Greater Manchester Fire Authority faces 'difficult road'
- 17 February 2012
- From the section Manchester
Fire leaders in Greater Manchester have warned that further cuts to funding could lead to the closure of fire stations and compulsory redundancies.
Greater Manchester Fire and Rescue Authority agreed savings of £6.5m at a meeting on Thursday, but its chair said £10m more may need to be found.
Councillor David Acton said savings so far had been achieved without "closing stations and compulsory redundancies".
However, he said future cuts could lead to "a difficult road ahead".
The authority has lost 300 uniformed posts and 100 support roles since implementing budget cuts in 2011.
It plans to make further savings through a change in its operational strategy and the way that the front-line emergency service is delivered, including implementing a new roster system at fire stations.
'Everything we can'
A spokesman said the authority had passed a resolution at the budget meeting to "express concern about the current situation and appeal for a fairer government grant settlement in future".
He said the service had used a government grant offered to authorities not raising the amount claimed from council tax to "lighten the burden faced by the public during the current time of austerity".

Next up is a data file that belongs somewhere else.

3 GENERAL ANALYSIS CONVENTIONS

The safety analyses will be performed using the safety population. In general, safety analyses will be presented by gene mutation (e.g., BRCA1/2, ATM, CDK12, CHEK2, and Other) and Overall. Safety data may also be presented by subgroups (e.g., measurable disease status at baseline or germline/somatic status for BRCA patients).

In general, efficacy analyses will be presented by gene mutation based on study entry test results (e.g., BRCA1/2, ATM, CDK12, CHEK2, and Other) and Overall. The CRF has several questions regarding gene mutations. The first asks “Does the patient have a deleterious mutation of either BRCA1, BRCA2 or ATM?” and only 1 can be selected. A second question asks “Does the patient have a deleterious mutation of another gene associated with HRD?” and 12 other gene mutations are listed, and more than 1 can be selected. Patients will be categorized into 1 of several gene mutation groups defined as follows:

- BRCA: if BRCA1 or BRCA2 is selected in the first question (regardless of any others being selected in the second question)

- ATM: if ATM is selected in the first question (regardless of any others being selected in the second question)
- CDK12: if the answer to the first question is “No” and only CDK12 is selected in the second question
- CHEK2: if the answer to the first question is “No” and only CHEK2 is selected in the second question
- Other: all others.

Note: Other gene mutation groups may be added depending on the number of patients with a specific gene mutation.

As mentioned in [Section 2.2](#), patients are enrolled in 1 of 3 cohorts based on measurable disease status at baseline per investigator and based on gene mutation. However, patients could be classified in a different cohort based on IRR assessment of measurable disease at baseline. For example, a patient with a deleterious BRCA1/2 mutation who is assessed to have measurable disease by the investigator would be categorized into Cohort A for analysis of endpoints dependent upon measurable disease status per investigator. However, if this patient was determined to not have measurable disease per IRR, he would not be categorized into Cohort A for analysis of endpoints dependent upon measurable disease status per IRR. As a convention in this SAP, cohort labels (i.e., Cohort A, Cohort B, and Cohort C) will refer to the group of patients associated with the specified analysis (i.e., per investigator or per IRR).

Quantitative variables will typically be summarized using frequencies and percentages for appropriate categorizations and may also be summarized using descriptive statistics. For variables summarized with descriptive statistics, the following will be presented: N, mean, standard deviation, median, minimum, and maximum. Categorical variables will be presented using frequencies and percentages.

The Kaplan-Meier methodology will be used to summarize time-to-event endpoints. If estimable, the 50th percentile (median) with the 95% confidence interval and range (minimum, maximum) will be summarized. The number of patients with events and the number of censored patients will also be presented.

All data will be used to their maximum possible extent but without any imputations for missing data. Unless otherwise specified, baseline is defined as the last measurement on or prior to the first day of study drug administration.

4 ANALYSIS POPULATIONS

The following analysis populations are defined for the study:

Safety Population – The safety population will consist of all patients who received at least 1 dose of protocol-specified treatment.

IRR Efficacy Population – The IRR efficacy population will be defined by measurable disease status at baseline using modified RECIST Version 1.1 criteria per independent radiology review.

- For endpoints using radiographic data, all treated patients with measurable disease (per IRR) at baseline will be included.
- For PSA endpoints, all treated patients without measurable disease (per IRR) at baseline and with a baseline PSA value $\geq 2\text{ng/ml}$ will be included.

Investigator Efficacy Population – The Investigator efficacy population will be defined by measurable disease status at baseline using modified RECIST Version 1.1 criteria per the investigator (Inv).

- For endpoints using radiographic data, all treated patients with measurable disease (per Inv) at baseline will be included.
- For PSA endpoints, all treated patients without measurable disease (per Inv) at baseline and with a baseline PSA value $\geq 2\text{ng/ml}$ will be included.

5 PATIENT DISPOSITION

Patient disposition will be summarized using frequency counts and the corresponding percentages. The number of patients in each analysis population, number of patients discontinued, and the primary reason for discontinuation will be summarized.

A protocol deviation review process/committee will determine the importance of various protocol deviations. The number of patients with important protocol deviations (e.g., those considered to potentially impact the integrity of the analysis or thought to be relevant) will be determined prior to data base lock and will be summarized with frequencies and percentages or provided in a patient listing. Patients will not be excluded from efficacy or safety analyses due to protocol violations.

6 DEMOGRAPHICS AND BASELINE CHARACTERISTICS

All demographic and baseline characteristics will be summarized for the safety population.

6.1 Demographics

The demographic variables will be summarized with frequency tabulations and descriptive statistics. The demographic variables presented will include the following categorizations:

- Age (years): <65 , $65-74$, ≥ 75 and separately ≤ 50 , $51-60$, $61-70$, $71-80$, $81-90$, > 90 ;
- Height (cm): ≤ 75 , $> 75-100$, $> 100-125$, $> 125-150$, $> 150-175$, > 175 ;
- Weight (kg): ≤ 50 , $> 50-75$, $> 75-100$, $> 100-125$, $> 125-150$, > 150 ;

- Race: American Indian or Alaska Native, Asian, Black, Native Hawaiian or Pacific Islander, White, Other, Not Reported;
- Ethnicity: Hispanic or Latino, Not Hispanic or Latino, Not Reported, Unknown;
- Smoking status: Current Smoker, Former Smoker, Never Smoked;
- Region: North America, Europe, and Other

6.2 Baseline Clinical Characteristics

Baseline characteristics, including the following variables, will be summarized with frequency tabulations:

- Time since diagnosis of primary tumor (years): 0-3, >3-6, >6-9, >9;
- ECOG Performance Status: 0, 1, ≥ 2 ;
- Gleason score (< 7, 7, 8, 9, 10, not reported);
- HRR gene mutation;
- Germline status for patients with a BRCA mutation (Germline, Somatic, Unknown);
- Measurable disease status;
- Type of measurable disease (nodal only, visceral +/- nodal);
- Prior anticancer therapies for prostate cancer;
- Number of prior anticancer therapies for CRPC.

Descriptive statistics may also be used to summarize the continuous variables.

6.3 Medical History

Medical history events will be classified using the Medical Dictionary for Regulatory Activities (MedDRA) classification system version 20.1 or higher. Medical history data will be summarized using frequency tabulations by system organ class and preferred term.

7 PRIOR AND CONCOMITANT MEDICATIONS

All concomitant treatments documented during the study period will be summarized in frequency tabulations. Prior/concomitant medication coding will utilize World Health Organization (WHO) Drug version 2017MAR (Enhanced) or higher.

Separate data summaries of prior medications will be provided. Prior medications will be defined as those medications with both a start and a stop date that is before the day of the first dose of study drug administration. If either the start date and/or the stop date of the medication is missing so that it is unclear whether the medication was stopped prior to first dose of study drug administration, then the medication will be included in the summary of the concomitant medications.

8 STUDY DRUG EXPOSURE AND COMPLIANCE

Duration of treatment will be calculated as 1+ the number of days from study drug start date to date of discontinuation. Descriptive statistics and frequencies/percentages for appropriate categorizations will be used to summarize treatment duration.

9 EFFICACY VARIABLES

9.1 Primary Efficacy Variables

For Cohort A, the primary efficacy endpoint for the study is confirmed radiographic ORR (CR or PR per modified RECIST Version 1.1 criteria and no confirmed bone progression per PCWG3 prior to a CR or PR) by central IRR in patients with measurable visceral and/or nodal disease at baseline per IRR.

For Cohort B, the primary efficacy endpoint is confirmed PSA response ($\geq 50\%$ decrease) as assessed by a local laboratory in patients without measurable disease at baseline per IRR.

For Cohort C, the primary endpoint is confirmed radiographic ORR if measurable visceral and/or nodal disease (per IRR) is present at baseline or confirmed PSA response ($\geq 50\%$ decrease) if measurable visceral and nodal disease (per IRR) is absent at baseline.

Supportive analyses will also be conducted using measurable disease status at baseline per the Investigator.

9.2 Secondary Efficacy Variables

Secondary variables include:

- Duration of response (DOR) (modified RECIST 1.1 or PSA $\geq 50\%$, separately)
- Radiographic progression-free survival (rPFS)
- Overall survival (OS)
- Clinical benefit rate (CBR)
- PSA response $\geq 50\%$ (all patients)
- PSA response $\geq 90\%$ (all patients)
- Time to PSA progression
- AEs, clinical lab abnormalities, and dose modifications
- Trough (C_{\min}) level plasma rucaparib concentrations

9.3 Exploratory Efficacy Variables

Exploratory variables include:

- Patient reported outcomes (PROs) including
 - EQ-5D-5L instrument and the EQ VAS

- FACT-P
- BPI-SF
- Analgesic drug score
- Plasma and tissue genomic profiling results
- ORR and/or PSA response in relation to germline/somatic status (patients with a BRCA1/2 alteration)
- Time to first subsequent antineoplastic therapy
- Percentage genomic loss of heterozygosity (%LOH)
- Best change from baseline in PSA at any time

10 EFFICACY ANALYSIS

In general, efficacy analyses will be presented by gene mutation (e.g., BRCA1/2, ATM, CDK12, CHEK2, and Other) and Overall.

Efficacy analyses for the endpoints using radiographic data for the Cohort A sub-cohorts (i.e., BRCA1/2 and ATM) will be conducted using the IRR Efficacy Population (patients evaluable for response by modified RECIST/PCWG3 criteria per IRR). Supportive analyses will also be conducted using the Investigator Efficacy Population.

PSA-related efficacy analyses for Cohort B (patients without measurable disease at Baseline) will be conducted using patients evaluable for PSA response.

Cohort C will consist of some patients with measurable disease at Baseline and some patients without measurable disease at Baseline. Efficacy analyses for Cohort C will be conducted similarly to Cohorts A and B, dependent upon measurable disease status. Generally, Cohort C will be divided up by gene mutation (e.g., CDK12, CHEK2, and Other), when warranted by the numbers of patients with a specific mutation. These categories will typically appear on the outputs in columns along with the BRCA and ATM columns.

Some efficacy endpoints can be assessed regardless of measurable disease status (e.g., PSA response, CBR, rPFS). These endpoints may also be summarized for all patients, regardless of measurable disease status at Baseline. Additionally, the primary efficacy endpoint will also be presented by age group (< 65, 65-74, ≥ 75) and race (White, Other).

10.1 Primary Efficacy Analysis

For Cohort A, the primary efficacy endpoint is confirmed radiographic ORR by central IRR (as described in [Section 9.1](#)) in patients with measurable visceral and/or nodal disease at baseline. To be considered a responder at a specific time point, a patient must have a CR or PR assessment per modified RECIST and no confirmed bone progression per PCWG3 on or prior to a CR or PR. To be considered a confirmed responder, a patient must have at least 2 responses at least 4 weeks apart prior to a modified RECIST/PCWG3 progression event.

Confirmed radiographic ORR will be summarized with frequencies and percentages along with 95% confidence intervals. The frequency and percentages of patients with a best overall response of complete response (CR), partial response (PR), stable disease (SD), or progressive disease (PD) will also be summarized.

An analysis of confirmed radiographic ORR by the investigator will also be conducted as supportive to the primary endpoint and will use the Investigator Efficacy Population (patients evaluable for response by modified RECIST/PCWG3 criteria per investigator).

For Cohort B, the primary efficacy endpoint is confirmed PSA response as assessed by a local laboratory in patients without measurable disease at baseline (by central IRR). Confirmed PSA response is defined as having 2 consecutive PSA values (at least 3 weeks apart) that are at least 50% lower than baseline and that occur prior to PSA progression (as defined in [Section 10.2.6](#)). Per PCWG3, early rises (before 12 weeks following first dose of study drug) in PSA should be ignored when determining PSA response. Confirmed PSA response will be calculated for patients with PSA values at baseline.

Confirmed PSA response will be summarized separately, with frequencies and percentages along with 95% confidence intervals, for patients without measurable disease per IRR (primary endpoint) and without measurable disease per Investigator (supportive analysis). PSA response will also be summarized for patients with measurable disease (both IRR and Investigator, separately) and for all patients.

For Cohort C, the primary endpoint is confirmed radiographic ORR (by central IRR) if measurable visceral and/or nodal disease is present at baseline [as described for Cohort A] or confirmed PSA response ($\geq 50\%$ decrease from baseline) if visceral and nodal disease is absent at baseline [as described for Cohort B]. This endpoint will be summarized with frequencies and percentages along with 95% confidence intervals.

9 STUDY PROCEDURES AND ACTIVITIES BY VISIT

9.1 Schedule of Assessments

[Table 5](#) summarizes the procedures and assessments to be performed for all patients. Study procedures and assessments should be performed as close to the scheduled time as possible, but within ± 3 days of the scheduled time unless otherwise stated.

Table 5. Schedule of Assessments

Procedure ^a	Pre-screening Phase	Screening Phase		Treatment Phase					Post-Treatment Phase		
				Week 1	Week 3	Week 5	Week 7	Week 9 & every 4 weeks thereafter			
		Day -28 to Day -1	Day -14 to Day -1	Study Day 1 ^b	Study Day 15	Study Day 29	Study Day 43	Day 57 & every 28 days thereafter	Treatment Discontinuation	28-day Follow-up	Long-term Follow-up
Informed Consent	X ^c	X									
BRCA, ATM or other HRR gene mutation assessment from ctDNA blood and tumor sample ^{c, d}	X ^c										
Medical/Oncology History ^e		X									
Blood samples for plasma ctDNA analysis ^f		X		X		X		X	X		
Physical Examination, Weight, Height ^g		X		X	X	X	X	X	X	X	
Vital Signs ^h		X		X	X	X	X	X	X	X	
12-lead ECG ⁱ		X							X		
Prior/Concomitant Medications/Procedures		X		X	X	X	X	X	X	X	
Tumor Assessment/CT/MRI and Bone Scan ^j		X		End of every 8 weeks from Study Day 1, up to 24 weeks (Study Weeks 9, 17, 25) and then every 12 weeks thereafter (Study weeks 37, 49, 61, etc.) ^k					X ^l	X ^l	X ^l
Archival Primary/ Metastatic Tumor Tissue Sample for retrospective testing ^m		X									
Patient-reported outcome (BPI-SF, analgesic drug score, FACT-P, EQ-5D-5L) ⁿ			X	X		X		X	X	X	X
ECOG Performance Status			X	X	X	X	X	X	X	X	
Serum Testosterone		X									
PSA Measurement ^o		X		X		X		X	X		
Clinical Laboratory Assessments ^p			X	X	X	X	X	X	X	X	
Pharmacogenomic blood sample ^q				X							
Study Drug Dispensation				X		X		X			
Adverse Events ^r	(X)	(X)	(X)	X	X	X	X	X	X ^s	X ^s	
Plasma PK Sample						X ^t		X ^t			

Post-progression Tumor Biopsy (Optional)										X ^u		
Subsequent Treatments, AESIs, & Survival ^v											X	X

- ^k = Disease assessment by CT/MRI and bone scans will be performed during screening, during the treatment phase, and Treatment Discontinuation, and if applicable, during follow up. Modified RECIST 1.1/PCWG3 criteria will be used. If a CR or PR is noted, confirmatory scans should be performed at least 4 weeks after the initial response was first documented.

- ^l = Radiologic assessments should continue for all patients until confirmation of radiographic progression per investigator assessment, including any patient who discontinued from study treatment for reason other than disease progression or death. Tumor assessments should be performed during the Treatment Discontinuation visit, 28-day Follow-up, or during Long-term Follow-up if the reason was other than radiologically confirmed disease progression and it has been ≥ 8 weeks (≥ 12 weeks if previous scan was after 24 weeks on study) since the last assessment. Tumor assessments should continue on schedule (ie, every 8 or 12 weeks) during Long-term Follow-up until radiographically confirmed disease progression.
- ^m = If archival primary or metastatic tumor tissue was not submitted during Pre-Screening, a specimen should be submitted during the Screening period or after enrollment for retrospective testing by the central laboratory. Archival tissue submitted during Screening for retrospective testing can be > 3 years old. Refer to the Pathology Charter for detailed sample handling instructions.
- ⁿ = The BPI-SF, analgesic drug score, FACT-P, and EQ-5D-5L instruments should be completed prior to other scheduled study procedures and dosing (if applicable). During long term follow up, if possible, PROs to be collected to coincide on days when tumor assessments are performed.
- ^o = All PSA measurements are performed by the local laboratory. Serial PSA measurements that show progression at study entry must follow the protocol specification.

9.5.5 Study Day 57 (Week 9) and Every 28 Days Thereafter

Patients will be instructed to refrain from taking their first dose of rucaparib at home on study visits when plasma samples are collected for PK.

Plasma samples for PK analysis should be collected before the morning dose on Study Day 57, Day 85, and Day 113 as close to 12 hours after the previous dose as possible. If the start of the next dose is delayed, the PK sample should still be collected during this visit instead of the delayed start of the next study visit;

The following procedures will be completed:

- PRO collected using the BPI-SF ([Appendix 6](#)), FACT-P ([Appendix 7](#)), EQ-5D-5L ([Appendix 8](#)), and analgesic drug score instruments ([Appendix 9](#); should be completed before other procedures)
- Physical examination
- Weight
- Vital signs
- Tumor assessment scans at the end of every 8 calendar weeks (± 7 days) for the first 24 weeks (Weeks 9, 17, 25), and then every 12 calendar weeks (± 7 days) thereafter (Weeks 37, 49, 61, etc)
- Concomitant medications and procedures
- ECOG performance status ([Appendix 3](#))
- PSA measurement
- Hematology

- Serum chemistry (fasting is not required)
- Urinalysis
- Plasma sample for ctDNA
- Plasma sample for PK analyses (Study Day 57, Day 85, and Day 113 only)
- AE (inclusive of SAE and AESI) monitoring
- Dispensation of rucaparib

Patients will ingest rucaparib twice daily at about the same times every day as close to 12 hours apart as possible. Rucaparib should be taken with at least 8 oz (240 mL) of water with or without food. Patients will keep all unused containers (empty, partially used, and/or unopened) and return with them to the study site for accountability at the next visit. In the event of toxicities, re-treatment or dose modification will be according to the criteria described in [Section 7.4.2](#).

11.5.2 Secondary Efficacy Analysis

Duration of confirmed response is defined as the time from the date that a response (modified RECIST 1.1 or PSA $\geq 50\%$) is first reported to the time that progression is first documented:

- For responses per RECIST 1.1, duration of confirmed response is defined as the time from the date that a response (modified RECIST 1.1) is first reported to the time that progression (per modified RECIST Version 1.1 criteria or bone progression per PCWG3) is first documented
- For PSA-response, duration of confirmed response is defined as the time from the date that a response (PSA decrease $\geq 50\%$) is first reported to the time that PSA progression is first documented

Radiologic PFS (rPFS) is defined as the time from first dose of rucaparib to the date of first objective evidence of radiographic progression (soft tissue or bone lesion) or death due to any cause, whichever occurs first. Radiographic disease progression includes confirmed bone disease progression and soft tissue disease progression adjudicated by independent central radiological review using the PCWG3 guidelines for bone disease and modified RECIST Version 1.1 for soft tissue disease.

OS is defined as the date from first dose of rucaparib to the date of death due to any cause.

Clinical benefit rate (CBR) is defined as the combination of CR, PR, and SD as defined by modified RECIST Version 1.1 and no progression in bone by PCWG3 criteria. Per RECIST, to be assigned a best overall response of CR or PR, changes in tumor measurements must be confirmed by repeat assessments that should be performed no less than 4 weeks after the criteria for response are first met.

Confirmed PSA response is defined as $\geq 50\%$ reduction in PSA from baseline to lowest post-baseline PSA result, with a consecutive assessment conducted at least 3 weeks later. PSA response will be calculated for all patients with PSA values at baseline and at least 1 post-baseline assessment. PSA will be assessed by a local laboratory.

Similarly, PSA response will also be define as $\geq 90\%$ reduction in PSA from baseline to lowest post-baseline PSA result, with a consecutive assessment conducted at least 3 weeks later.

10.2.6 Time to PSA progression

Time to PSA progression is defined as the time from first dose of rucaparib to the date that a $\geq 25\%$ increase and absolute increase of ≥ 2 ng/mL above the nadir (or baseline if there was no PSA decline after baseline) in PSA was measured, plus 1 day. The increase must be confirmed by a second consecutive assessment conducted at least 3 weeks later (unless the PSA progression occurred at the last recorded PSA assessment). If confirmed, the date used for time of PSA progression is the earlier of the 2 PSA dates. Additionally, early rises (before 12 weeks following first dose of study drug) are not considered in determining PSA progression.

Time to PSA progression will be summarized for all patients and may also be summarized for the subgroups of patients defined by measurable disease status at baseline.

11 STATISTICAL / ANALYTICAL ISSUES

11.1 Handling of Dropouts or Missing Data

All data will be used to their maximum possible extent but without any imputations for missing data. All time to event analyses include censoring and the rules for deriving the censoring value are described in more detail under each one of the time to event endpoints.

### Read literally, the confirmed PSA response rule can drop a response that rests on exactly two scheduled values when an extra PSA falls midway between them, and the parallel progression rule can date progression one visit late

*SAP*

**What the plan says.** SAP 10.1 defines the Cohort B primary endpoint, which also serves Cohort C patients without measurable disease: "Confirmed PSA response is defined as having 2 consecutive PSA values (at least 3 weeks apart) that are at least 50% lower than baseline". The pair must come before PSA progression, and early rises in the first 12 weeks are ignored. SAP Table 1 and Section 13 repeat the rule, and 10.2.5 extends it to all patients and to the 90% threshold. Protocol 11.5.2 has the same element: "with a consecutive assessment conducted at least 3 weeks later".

However, Mr Acton said that without changes to the way the amount of funding to fire authorities is calculated, making future savings without compulsory job losses would be difficult.
"We have been doing everything we can to lobby for the change in the current national grant formula and we will continue to do so," he said.
"We want the formula to take into account the different challenges faced by metropolitan fire authorities like Greater Manchester compared to the more rural areas.
"So far we have managed to achieve [savings] without closing fire stations and without the need for compulsory redundancies, but if the national grant formula doesn't alter, then there will be a difficult road ahead.
"We are not asking for anything other than a fairer settlement."